Tread carefully while asking interview questions so that your requests for information are within legal limitations.
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MOST SMALL BUSINESS OWNERS wear a multitude of hats when it comes to taking care of day-to-day operations. One of those is typically the Chief Hiring Manager and Interviewer Hat. Recruiting and hiring in the green industry is a challenging and time-consuming process. Additionally, most business owners and managers don’t have formal training on how to conduct interviews. This lack of formal instruction can cause many managers to step where they shouldn’t during the interview process.

Are you going to have kids? Are you pregnant now? Is your wife pregnant? How long do you think you’ll take off work when you have a baby? Will you come back to work after you have a baby? How many kids do you have in day care? When will you get married? Do you have a boyfriend or girlfriend and do you live with them? Do you have a wife and kids to take care of? Based on these questions, this sounds like conversation you’d hear at social brunch or a friend’s wedding shower, or maybe this is a familiar line of questioning at family gatherings. Where this type of banter shouldn’t be expected, however, is in the job interview room.

While questions such as the ones I mentioned have no business being asked during a job interview, they are still considered fair game by employers who either don’t know or don’t respect the legal and ethical boundaries surrounding hiring. Discriminatory interviewing tactics not only hurt the job seeker, but they can significantly undermine a company’s efforts to acquire talented hires.

“Will you miss work if your child is sick? Because husbands don’t miss work, and we expect you to be dedicated to us, not your family.” This is a real question asked of a real interview candidate I spoke with (not asked by me, of course!). Ultimately, it’s fear that is behind a question like this. This fear is felt by the hiring manager who’s worried they will soon have to go through the recruiting process all over again.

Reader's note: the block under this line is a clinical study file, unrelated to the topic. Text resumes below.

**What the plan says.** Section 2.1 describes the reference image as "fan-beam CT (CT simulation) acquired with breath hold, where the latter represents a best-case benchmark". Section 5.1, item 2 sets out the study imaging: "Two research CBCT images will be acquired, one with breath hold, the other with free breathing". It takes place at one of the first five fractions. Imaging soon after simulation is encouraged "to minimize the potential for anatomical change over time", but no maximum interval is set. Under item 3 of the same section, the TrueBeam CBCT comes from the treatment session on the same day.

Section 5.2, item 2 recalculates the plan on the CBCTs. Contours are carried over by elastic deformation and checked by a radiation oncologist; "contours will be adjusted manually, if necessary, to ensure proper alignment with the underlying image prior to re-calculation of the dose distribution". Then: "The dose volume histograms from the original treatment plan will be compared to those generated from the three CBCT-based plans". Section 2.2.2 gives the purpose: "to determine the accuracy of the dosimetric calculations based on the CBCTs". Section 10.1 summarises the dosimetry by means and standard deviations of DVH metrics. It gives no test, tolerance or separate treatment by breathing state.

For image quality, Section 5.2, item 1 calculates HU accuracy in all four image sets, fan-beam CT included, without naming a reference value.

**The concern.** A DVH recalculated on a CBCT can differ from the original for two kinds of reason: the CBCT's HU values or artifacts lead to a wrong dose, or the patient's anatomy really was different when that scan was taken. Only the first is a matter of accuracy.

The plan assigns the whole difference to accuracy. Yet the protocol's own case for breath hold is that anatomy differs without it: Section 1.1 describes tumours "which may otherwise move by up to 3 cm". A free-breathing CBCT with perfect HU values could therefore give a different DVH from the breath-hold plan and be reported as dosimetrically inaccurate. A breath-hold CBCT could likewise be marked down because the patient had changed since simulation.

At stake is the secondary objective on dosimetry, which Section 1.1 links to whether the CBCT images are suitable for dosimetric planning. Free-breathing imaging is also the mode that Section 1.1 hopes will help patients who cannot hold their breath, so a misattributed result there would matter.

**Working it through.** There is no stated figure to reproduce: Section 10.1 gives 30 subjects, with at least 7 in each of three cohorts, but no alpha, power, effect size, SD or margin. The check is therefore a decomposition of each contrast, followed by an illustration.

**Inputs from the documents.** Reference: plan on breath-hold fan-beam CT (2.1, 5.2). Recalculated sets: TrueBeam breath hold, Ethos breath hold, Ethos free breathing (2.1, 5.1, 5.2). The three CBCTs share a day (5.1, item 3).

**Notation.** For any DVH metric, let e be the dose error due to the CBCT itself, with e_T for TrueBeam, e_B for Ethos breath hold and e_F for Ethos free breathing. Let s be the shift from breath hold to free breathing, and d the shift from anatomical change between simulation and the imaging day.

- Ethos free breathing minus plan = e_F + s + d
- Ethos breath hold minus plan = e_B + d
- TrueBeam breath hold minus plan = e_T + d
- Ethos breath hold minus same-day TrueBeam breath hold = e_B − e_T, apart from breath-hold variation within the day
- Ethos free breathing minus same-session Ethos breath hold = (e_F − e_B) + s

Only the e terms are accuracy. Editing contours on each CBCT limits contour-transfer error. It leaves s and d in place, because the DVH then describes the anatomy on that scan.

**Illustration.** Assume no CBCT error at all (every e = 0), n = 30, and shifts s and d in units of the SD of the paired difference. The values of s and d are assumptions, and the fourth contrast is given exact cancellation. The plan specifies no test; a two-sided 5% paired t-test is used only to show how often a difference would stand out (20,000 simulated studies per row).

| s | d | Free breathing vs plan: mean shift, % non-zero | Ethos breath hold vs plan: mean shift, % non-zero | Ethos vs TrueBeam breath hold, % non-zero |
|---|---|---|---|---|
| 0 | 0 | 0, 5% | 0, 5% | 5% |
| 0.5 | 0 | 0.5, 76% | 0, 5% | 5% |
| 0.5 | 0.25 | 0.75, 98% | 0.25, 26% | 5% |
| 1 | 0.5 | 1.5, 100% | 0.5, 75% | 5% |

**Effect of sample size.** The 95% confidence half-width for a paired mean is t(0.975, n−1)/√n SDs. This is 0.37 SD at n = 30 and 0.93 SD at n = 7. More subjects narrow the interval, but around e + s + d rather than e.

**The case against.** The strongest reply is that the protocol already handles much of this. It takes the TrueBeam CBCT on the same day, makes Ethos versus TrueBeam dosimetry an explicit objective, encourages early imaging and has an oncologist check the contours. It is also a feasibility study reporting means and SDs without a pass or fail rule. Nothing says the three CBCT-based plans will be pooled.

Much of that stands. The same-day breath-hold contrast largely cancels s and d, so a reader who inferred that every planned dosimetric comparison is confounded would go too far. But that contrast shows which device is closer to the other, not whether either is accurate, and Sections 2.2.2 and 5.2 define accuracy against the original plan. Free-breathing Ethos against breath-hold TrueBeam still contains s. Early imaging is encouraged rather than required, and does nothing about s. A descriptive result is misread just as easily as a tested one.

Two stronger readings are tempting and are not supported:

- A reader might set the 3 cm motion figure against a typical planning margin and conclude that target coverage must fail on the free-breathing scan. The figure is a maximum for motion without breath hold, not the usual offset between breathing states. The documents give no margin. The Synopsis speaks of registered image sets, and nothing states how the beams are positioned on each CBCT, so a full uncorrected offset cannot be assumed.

Fear is an understandable emotion. Running a business is a risky affair that puts a lot of burden and stress on the owner, not to mention managers and those in charge of hiring. There can be fear of an employee being out of the office too often or for an extended period. Smaller greenhouse operations, in particular, have a difficult time trying to cover the workload of key employees that are off the job for many months. It can be downright painful and costly when unplanned. I’ve managed others’ businesses and labor and I run my own business, so I get it. However, that fear does not entitle us to discriminate against a good candidate based on their potential fertility, marital status, sexual orientation, or any other such personal matter that has no bearing on their suitability for the job.

Discriminatory interviewing tactics not only hurt the job seeker, but they can significantly undermine a company's efforts to acquire talented hires.

Even if you hire a candidate, intrusive and illegal interview questions asked during their interview put a damper on future working relations because trust is most likely already lost. As an employer, the last thing you want is your new key hire coming in the door and already looking over her shoulder (or even for a plan to leave). Bad interview questions set both parties up for failure.

As an employer or hiring manager, you must know which questions you are and are not legally allowed to ask candidates during an interview, or put on your job application. Know that overstepping your bounds with inappropriate questions will immediately send up red flags for applicants. If you don’t want good applicants walking out of your job interviews or passing on your offer (or suing you), keep your interview questions focused on what’s relevant — the applicant’s skills and experience.

The best way to combat your labor-related fears is to focus on the benefits you’ll gain from hiring a great candidate, even if there is the potential they may be out for a few months for maternity leave, are young and single and may move on in a few years, or have a few kids and may need to take more sick days than other employees. Working out flexibility needs in advance can take a lot of pressure off both employer and employee, plus boost productivity. If, as a company, you haven’t been proactive in thinking about and planning for such staff outages in advance, there’s no time like the New Year.

Leslie (CPH) owns Halleck Horticultural, LLC, through which she provides horticultural consulting, business and marketing strategy, product development and branding, and content creation for green industry companies. lesliehalleck.com